Saturday, October 23, 2010

Truth and Consequences

It's not an easy decision to become a writer. First there's the whole vow of poverty thing, the decision to live without a solid net; without the safety of regular paychecks, and an employer that provides health benefits, makes matching 401(k) contributions, and covers half your Social Security and Medicare taxes (in case you didn't know, the self-employed have to pick that whole tab up themselves). Freelancing is a daily struggle. Writing well, even more so. And it's something I'm working on every day.

To really write well you have to put yourself out there. Use your own history and experiences to create characters, to tell a story, to satirize, to meditate on a theme, to tell the truth. It's something I struggle with, especially after my parents decided to dig deep enough into the internet, find my blog and Twitter account, and tell me how much I'd offended them. The first incident was more than three years ago and I'd really hoped they'd just moved on from it and realized that this is just the way it is if you daughter chooses to be a writer. The second was this morning.

Initially, I panicked. Would I have to go deep underground? Start another blog under yet another new identity? Start censoring myself on Twitter? But thankfully, it took me only about thirty minutes to calm down, respond to my parents in a measured, rational fashion, and get right back on the horse. I can't be a writer if I have to stop and consider what my parents will think of my subject matter or me every time I hit publish. Letting go of that need for approval is one more step toward being an artist. It's also another sacrifice and one I need to make immediately.

My parents can respect my choice, or they can keep wishing I was more like them. I've decided to embrace who I am.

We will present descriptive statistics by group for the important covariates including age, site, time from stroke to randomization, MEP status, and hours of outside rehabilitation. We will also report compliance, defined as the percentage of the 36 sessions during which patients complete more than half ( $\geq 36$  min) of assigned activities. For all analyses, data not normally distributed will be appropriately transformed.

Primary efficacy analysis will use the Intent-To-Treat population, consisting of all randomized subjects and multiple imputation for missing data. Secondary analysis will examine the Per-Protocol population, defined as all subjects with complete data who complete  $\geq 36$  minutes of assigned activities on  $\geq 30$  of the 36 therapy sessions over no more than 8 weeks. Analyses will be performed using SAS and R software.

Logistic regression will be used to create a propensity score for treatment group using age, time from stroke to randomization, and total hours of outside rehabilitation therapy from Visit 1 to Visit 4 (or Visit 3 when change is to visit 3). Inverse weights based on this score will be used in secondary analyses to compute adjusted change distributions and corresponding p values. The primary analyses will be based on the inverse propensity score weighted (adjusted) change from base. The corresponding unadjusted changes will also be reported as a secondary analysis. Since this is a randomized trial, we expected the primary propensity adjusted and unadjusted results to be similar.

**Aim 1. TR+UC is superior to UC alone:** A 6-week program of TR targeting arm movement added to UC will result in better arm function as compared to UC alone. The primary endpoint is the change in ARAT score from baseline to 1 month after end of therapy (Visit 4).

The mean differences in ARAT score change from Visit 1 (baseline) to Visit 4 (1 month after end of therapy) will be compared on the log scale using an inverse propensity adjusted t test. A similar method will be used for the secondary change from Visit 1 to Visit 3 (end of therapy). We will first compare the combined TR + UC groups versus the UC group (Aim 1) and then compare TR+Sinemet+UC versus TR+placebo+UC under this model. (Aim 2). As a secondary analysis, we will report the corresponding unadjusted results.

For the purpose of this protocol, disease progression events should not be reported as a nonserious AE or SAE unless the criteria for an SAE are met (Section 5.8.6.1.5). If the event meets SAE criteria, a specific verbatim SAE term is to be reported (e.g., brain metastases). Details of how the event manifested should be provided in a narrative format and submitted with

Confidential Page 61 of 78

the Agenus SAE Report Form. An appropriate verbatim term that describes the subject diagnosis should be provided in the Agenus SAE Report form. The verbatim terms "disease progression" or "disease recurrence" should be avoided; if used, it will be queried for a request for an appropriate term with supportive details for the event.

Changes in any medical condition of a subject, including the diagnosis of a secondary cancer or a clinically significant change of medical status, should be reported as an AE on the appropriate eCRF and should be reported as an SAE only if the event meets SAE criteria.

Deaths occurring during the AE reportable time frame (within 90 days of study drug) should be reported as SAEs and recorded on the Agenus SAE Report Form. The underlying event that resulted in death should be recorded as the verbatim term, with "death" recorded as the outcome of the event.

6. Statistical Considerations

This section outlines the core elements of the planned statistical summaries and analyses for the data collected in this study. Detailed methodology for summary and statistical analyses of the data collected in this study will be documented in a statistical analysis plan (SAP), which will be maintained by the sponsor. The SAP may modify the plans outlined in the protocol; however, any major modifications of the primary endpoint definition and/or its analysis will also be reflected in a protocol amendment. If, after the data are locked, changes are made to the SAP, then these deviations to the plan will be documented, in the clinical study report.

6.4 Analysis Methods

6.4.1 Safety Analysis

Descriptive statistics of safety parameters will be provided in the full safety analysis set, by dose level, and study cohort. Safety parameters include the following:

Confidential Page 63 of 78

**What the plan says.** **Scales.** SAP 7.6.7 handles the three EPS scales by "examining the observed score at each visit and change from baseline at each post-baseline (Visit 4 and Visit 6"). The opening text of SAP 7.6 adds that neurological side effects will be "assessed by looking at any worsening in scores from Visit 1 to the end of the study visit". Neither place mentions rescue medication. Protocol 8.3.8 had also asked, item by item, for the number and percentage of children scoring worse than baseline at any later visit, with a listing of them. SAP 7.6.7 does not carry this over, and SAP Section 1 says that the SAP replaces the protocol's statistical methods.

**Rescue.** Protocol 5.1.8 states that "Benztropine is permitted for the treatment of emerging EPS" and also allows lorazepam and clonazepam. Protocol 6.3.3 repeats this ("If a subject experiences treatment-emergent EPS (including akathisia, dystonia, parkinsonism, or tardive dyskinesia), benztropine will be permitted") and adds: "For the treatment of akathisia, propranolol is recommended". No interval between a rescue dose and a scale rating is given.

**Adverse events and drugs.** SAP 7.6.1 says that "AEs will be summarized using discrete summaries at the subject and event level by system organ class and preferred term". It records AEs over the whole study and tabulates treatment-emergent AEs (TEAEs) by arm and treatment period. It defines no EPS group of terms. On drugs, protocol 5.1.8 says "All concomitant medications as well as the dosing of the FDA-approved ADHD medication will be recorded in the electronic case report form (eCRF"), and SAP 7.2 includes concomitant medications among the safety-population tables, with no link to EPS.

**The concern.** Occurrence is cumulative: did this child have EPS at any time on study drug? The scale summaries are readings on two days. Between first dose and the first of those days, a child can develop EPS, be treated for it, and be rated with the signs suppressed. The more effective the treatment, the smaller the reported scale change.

Friday, October 22, 2010

Setlist: Dinner with My Parents

Dinner with My Parents - 10/21/10 - Los Angeles, CA

Set 1: You Put On Makeup, Is Something Wrong?, C.C. Sabathia is a Fat Colored Man>Theme from The Archie Bunker Show>The Dodgers Hold the Moral High Ground, How Many Phish Shows Are Enough?, Your Car Insurance Costs...What?

Set 2: A Photo of You at Ellie's Wedding>Were You Really That Drunk>Why Do You Always Bring Up Weddings?, It's My Life*, How is Work>Unemployment Lies>How is Work, Let's Take Your Blood Pressure**, Won't You Please Get Health Insurance?

Encore: Dad Would Sleep Better if He Smoked Weed***

*Bon Jovi Cover
** 104/73
*** Solo acoustic

Thursday, October 21, 2010

Nugs from the Road: Denver

Yeah, I get that the unemployed probably shouldn't be taking trips halfway across the country to watch their favorite band perform, but the train had already left the station when it came to last week's excursion to Colorado for Phish's three-night run in Broomfield. Pauly scored us face-value tickets, we had a free place to crash in the joker's basement, and thanks to the combination of a $300 voucher from Great Lakes airlines that I earned during our Telluride travel debacle this summer and my obscene frequent-flyer mile balance on American, I had free transportation.